That’s a pretty good Top Ten with a couple of interesting things in it: The Herman’s Hermits record was a cover of the Sam Cooke song (“Don’t know much about history . . .”). Roger Miller’s record was a country-ish love song. And “Hush, Hush, Sweet Charlotte” was a lush treatment of the theme from a movie, a romantic song with a few subtle hints that the movie was, well, not your standard love story.

As I looked this morning at the Hot 100 from that week forty-five years ago, I thought about a game of Jump, looking for the record in the Top 40 that had moved the most in the chart from the previous week. It turns out that there was a clear winner: Jumping forty-one places from No. 67 the week to No. 26 was a little ditty titled “(I Can’t Get No) Satisfaction” by the Rolling Stones. As there seems to be no point in posting a video of one of the world’s best-known records, I thought I’d see if the runner-up was interesting. It was, and we’ll get there in a bit.

Two records shifted six places from the Hot 100 the week before: “Nothing Can Stop Me” by Gene Chandler went from No. 24 to No. 18, and Donovan’s “Catch the Wind” rose from No. 31 to No. 25.

Moving seven places were three records that I do not recall at all: “Voodoo Woman” by Bobby Goldsboro rose from No. 37 to No. 30; “Give Us Your Blessings” by the Shangri-Las went from No. 42 to No. 35; and “Oo Wee Baby I Love You” by Fred Hughes rose from No. 45 into the Top 40 at No. 38.

Chad and Jeremy’s “Before and After” rose eight spots, from No. 25 to No. 17, while the Animals’ “Bring It On Home To Me” dropped eight spots from No. 32 to No. 40. “Concrete and Clay” by the Unit Four Plus Two fell nine places, from No. 28 to No. 37, and Otis Redding’s “I’ve Been Loving You Too Long (To Stop Now)” jumped from No. 46 to No. 36.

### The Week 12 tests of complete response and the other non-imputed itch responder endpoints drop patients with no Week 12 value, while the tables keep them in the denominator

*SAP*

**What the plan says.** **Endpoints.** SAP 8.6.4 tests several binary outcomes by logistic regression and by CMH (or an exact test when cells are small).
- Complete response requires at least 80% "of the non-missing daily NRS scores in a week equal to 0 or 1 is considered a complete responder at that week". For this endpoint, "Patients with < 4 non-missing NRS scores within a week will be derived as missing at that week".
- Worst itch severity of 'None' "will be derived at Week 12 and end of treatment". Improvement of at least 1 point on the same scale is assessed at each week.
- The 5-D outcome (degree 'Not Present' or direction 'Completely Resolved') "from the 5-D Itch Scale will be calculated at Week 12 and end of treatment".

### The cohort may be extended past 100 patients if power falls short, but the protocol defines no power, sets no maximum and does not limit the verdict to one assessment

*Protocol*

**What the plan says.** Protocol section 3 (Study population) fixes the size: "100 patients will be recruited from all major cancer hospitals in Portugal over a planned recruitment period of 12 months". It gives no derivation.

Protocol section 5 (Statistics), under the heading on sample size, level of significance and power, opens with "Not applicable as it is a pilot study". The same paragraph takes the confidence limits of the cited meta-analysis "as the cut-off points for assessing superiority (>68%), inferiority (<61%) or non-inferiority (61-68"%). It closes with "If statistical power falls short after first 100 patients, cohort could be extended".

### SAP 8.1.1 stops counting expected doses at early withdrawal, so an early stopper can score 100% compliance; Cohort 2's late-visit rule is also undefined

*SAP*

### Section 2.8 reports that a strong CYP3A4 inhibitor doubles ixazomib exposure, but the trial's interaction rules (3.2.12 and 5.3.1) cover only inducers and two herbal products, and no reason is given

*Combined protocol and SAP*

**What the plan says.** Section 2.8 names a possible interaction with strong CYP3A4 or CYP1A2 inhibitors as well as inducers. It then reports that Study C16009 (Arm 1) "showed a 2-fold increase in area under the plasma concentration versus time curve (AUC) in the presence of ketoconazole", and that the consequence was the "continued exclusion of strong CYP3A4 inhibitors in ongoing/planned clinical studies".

Ten records moved more than ten places in that week ending June 19, 1965, and some of those shifts were large. The leap by “Satisfaction” was the largest, but it wasn’t the only impressive performance.

Dropping twelve spots from No. 21 to No. 33 was “Just Once In My Life” by the Righteous Brothers, and moving up thirteen places was the very middle-of-the-road instrumental “A Walk In The Black Forest” by Horst Jankowski, His Orchestra and Chorus.

Barbara Mason’s “Yes, I’m Ready” rose seventeen slots, from No. 40 to No. 23, while “Laurie (Strange Things Happen),” a ghost story song by Dickey Lee, moved up eighteen places, from No. 47 to No. 29. And taking a leap of nineteen spots up was “What The World Needs Now” by Jackie DeShannon.

“Cara, Mia” from Jay and the Americans made an impressive leap from No. 54 to No. 28, but three records – including “Satisfaction” – did better. “Seventh Son” by Johnny Rivers vaulted from No. 43 to No. 15, and then a tune I do not remember ever hearing until this morning had the week’s second-largest jump forty-five years ago, moving from No. 51 to No. 21.

The record, which peaked at No. 8, was the only Top 40 hit for English singer-songwriter Ian Whitcomb, who was backed on the disc by a group called Bluesville. So here, courtesy of “J.D.’s Lost 45’s,” is the rather odd “You Turn Me On (Turn On Song)” [Tower 134], today’s Saturday Single: